Central Consideration for this Article: How can a museum act as an institution that shapes knowledge and perceptions to create destigmatized narratives about peoples’ bodies?
The featured guest for this Q&A is Florence Schechter. She started the project to build the Vagina Museum and is a science communicator by trade with a BSc in Biochemistry. She was born in London and currently lives in Camden.
The project to start the museum was launched in March 2017 and has since been doing pop ups. The team will be opening their first premises in Camden Market (London, UK) in November 2019. The Vagina Museum is going to be the world’s first bricks and mortar museum dedicated to the gynaecological anatomy.
Jen: What inspired you to start the museum?
Florence: In 2017, I discovered there is a penis museum in Iceland but there is no vagina equivalent. I thought this was pretty unfair and decided to start one. At first it was a bit of a flippant idea, but the more I thought about it, the more it became obvious this is something the world needs. The gynaecological anatomy is hugely stigmatised and this has harmful consequences. A museum can be a way our society comes together to change the narrative and make it a part of the body we can unashamedly celebrate.
Jen: Historically, vulvas and vaginas have been erased from art. For example, the pudendal cleft is omitted from many statues and paintings of nude women. How does the museum promote a new narrative?
Florence: Most of the time when these paintings are shown, the fact that the vulva has been “barbie dolled” is not mentioned. This has led to one of the top questions we get being why statues and paintings don’t have pubic hair (not enough space to answer here!). We will be showing these pieces of art, yes, but with context often not given including how women were viewed in society during the time the piece was made and who the models were. We will also be showing other kinds of art from all over the world which does have lots of vulvas, instead of just the very western-centric narrative we often get in art history.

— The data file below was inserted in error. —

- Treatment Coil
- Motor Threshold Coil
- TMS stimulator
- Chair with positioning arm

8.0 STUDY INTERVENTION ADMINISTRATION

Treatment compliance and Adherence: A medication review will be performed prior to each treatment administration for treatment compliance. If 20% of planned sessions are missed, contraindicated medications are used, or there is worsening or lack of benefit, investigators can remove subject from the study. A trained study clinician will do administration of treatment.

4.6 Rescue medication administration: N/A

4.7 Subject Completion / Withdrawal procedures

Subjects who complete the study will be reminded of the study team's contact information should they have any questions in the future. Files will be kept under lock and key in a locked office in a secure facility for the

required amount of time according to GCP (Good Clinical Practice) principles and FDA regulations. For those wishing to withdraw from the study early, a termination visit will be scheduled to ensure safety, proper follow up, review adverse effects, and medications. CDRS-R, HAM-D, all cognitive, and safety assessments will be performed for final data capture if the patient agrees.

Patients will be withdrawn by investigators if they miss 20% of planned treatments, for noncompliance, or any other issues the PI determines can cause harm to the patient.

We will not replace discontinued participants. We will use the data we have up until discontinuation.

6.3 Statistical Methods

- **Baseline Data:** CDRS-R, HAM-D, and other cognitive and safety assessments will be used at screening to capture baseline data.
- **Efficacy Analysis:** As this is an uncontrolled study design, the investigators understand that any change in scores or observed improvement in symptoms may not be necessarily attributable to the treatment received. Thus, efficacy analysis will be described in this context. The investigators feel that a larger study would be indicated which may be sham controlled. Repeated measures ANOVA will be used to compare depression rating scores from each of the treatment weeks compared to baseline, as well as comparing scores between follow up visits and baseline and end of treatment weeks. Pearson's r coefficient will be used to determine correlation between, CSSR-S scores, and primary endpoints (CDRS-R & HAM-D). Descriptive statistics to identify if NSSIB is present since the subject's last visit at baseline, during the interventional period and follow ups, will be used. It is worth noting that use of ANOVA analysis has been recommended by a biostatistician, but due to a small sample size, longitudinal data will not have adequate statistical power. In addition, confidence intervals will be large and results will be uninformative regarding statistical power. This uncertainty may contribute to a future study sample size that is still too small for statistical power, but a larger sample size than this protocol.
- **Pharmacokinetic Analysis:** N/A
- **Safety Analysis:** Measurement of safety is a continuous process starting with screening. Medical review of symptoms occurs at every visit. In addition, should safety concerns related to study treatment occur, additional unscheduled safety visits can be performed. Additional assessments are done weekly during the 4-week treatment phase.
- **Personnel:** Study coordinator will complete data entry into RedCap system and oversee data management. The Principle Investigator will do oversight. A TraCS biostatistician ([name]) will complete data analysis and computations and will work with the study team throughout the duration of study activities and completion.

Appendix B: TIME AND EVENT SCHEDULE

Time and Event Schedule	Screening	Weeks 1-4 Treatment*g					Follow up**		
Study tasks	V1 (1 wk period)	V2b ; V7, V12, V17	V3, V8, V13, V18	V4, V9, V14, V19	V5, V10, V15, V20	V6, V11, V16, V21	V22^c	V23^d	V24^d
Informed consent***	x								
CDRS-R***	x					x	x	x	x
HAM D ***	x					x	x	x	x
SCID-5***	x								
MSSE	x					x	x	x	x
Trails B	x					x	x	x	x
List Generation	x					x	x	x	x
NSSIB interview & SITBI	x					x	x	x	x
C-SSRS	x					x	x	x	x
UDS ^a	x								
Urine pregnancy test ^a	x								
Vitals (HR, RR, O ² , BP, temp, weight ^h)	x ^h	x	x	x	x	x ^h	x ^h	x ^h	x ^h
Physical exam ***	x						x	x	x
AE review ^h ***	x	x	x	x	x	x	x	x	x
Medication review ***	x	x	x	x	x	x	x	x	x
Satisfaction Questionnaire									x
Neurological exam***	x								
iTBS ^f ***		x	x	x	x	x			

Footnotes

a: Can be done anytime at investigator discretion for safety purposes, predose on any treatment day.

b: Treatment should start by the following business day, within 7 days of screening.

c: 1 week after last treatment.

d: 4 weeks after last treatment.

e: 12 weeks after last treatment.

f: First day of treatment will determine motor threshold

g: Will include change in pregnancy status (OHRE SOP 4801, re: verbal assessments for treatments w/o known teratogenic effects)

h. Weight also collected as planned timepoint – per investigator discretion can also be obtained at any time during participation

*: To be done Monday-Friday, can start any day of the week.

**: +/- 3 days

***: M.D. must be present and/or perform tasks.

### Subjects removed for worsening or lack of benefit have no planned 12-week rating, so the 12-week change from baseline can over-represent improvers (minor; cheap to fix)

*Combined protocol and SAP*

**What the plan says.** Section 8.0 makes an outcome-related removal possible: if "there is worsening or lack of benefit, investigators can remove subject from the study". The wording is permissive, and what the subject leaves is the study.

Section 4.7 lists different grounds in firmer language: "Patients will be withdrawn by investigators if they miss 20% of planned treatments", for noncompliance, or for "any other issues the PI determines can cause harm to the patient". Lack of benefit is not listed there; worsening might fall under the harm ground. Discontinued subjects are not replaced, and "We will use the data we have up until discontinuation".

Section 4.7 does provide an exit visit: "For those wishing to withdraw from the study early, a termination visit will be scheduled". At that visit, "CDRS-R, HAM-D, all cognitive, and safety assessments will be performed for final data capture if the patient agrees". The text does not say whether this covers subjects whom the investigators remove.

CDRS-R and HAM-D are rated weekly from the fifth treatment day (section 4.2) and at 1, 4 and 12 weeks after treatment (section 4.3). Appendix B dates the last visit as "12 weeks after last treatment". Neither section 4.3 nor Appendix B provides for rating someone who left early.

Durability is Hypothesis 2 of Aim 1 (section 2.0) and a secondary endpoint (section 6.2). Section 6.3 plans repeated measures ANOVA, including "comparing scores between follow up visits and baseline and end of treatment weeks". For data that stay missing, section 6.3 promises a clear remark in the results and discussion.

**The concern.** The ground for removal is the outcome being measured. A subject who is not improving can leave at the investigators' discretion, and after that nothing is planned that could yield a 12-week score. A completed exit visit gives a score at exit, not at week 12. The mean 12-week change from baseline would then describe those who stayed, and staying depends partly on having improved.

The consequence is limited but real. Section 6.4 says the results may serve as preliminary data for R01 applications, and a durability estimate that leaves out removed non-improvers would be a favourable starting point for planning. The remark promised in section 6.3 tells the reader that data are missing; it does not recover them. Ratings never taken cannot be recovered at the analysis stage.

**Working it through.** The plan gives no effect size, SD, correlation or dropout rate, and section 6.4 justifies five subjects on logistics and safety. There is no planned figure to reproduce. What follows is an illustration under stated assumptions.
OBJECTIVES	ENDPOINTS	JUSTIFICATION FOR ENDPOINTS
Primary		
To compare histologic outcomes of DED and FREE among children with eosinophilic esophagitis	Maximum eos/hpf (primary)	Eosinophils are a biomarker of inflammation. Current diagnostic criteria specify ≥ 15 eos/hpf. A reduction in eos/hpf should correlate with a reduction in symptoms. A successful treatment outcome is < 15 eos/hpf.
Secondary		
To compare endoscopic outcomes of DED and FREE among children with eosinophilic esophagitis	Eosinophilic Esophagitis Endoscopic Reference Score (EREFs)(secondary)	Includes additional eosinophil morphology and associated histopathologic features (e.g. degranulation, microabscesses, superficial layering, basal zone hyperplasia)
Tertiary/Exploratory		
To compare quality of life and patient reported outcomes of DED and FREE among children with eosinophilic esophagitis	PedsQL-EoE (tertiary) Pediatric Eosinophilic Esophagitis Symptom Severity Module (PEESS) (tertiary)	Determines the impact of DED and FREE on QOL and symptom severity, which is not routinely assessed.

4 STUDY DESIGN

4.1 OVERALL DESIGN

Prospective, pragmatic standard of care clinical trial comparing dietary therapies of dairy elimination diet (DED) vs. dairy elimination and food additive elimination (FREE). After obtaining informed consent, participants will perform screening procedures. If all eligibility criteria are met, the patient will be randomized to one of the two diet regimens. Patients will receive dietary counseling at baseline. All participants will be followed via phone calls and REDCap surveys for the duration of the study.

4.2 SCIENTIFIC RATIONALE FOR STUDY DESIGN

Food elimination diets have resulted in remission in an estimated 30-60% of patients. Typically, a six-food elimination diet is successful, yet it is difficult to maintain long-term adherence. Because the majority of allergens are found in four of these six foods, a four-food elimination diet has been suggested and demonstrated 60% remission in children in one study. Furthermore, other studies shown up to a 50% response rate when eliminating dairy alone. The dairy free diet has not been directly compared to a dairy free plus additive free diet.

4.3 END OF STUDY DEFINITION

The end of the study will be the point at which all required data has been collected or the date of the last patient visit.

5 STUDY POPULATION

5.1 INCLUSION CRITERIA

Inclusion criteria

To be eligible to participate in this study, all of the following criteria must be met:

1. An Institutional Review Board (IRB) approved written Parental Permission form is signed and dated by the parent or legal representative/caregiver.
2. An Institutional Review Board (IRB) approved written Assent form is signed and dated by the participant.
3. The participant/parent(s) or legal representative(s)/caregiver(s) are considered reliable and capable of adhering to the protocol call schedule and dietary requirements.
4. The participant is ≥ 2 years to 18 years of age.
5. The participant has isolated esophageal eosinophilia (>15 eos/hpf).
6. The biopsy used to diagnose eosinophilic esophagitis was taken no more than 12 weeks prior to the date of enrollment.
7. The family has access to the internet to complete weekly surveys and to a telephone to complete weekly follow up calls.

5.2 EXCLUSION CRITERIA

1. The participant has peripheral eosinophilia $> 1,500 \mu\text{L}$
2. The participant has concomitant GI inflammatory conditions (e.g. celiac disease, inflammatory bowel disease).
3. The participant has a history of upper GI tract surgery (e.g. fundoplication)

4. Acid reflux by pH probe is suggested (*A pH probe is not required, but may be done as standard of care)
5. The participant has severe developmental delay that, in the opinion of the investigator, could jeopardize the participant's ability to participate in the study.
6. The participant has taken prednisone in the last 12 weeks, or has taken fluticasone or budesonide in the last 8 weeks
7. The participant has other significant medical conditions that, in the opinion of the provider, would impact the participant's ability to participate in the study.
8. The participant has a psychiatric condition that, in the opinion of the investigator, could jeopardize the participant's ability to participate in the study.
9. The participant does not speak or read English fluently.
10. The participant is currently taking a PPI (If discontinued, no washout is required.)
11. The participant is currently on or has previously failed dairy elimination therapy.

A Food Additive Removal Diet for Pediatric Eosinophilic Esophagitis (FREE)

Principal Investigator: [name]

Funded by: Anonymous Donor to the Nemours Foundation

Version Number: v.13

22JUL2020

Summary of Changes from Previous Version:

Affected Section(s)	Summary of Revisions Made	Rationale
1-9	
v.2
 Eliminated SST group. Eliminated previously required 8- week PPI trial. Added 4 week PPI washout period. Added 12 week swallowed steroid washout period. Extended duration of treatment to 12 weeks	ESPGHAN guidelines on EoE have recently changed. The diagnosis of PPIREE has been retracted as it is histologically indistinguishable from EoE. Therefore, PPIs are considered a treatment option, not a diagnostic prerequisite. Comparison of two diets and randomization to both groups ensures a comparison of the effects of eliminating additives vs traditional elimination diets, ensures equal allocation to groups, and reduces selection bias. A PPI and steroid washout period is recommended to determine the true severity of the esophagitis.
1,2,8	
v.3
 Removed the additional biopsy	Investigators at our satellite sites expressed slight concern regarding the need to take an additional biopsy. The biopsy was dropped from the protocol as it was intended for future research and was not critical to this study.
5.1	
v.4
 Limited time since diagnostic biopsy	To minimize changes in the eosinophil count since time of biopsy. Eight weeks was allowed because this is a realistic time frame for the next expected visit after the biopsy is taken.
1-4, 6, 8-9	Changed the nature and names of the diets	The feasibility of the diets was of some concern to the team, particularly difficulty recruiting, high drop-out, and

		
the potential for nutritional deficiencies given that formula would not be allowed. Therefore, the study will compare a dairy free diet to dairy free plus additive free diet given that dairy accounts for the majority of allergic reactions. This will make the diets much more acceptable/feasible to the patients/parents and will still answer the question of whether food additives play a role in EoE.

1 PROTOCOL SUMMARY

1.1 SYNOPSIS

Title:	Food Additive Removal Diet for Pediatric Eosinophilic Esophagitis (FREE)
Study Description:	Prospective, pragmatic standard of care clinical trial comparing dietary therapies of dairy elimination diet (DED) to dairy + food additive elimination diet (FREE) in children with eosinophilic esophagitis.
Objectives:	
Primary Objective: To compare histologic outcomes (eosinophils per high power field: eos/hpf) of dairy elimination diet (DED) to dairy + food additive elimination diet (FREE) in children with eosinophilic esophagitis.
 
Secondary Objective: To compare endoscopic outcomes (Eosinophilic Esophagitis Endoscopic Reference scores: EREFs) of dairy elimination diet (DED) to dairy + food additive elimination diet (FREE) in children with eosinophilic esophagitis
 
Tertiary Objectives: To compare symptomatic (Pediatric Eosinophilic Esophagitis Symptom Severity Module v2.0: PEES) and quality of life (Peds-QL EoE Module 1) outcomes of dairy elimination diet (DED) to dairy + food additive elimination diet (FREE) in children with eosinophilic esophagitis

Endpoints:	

Jen: On the website you list examples of how the vulva and vagina are “shrouded with stigma and shame”. How does building a museum dedicated to the vagina, vulva, and gynecological anatomy remove stigma?
Florence: Stigma is worsened by taboo. When a topic cannot be spoken about without fear from reprimand and shame, it continues to hold that stigma. But a museum that freely and accessibly shares these stories can help the journey on removing that shame. Museums are used by society to showcase what they believe are important – for example countries will have museums dedicated to important industries or their most celebrated artists. By having a museum dedicated to the gynaecological anatomy, it is a sign that society is changing and this is now a topic we believe is important.
Jen: What child-friendly programs on proper gynecological anatomy and function will there be? How does educating youth support the museum’s mission?
Florence: When we open later in the year, the youth programme will be small in comparison to other museums due to limited resources. More details will come soon about what programmes we will do. What we can say is that there will be no age minimums on coming to see our exhibitions. Engaging with the youth is extremely important because we learn genital and bodily shame very young, and the best way to combat it is to educate before it sets in.
Jen: How can people support the museum?
- Visit when we open
- Follow and share our social media
- Become a member (details coming in August)
- Buy something from our shop
- Celebrate the vulva and vagina and all the related bits!